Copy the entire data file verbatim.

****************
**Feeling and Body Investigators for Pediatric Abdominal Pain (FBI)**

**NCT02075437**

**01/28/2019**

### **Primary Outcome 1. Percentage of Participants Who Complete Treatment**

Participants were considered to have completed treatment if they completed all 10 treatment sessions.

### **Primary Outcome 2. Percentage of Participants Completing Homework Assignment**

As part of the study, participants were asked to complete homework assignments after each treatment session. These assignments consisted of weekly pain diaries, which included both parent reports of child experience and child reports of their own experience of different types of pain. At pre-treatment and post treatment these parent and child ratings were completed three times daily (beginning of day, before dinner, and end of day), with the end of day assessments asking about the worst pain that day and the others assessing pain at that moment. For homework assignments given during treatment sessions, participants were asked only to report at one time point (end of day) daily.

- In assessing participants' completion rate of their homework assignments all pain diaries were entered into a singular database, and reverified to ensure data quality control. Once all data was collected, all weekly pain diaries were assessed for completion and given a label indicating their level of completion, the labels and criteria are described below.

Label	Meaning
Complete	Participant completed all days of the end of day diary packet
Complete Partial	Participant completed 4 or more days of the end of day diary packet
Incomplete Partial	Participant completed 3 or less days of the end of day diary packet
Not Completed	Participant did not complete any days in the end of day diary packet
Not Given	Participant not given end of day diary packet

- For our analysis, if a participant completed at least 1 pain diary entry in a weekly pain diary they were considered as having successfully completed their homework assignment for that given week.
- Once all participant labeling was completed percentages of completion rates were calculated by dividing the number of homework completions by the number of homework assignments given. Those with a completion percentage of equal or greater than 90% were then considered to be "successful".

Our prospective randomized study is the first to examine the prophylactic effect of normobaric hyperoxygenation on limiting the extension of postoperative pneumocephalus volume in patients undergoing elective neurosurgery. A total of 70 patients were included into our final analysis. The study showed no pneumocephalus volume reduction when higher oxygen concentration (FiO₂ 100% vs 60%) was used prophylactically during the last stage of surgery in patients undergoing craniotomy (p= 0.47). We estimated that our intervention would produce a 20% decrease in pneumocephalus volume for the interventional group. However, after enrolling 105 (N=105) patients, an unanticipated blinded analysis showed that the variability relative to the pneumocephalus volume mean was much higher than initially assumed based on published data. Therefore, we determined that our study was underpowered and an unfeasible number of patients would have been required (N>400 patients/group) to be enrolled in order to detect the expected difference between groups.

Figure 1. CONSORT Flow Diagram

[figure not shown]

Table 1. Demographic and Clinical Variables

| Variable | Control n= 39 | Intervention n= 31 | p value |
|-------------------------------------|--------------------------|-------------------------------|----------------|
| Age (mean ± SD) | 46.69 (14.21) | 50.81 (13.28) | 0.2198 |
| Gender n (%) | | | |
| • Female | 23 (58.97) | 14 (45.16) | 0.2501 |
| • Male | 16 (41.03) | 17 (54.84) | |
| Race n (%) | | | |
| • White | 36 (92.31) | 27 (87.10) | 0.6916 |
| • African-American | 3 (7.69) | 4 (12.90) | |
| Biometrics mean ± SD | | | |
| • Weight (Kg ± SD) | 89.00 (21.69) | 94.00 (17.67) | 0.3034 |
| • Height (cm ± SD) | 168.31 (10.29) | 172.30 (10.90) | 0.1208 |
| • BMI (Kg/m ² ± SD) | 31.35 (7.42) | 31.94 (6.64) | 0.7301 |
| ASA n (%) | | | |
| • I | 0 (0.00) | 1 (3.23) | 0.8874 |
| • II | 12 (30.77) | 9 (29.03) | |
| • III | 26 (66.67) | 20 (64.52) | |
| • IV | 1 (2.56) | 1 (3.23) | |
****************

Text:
**Feeling and Body Investigators for Pediatric Abdominal Pain (FBI)**

**NCT02075437**

**01/28/2019**

### **Primary Outcome 1. Percentage of Participants Who Complete Treatment**

Participants were considered to have completed treatment if they completed all 10 treatment sessions.

### **Primary Outcome 2. Percentage of Participants Completing Homework Assignment**

As part of the study, participants were asked to complete homework assignments after each treatment session. These assignments consisted of weekly pain diaries, which included both parent reports of child experience and child reports of their own experience of different types of pain. At pre-treatment and post treatment these parent and child ratings were completed three times daily (beginning of day, before dinner, and end of day), with the end of day assessments asking about the worst pain that day and the others assessing pain at that moment. For homework assignments given during treatment sessions, participants were asked only to report at one time point (end of day) daily.

- In assessing participants' completion rate of their homework assignments all pain diaries were entered into a singular database, and reverified to ensure data quality control. Once all data was collected, all weekly pain diaries were assessed for completion and given a label indicating their level of completion, the labels and criteria are described below.

Label	Meaning
Complete	Participant completed all days of the end of day diary packet
Complete Partial	Participant completed 4 or more days of the end of day diary packet
Incomplete Partial	Participant completed 3 or less days of the end of day diary packet
Not Completed	Participant did not complete any days in the end of day diary packet
Not Given	Participant not given end of day diary packet

- For our analysis, if a participant completed at least 1 pain diary entry in a weekly pain diary they were considered as having successfully completed their homework assignment for that given week.
- Once all participant labeling was completed percentages of completion rates were calculated by dividing the number of homework completions by the number of homework assignments given. Those with a completion percentage of equal or greater than 90% were then considered to be "successful".

Our prospective randomized study is the first to examine the prophylactic effect of normobaric hyperoxygenation on limiting the extension of postoperative pneumocephalus volume in patients undergoing elective neurosurgery. A total of 70 patients were included into our final analysis. The study showed no pneumocephalus volume reduction when higher oxygen concentration (FiO₂ 100% vs 60%) was used prophylactically during the last stage of surgery in patients undergoing craniotomy (p= 0.47). We estimated that our intervention would produce a 20% decrease in pneumocephalus volume for the interventional group. However, after enrolling 105 (N=105) patients, an unanticipated blinded analysis showed that the variability relative to the pneumocephalus volume mean was much higher than initially assumed based on published data. Therefore, we determined that our study was underpowered and an unfeasible number of patients would have been required (N>400 patients/group) to be enrolled in order to detect the expected difference between groups.

Figure 1. CONSORT Flow Diagram

[figure not shown]

Table 1. Demographic and Clinical Variables

| Variable | Control n= 39 | Intervention n= 31 | p value |
|-------------------------------------|--------------------------|-------------------------------|----------------|
| Age (mean ± SD) | 46.69 (14.21) | 50.81 (13.28) | 0.2198 |
| Gender n (%) | | | |
| • Female | 23 (58.97) | 14 (45.16) | 0.2501 |
| • Male | 16 (41.03) | 17 (54.84) | |
| Race n (%) | | | |
| • White | 36 (92.31) | 27 (87.10) | 0.6916 |
| • African-American | 3 (7.69) | 4 (12.90) | |
| Biometrics mean ± SD | | | |
| • Weight (Kg ± SD) | 89.00 (21.69) | 94.00 (17.67) | 0.3034 |
| • Height (cm ± SD) | 168.31 (10.29) | 172.30 (10.90) | 0.1208 |
| • BMI (Kg/m ² ± SD) | 31.35 (7.42) | 31.94 (6.64) | 0.7301 |
| ASA n (%) | | | |
| • I | 0 (0.00) | 1 (3.23) | 0.8874 |
| • II | 12 (30.77) | 9 (29.03) | |
| • III | 26 (66.67) | 20 (64.52) | |
| • IV | 1 (2.56) | 1 (3.23) | |